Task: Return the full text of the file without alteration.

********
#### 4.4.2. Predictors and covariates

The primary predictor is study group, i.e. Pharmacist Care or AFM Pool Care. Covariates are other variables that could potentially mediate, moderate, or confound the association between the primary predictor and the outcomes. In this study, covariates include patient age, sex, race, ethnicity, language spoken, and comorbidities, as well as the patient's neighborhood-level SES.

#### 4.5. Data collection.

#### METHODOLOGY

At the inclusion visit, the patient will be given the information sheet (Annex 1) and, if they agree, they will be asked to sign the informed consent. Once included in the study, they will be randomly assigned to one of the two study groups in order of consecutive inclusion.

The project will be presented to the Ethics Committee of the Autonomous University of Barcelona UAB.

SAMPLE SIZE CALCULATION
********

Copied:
#### 4.4.2. Predictors and covariates

The primary predictor is study group, i.e. Pharmacist Care or AFM Pool Care. Covariates are other variables that could potentially mediate, moderate, or confound the association between the primary predictor and the outcomes. In this study, covariates include patient age, sex, race, ethnicity, language spoken, and comorbidities, as well as the patient's neighborhood-level SES.

#### 4.5. Data collection.

#### METHODOLOGY

At the inclusion visit, the patient will be given the information sheet (Annex 1) and, if they agree, they will be asked to sign the informed consent. Once included in the study, they will be randomly assigned to one of the two study groups in order of consecutive inclusion.

The project will be presented to the Ethics Committee of the Autonomous University of Barcelona UAB.

SAMPLE SIZE CALCULATION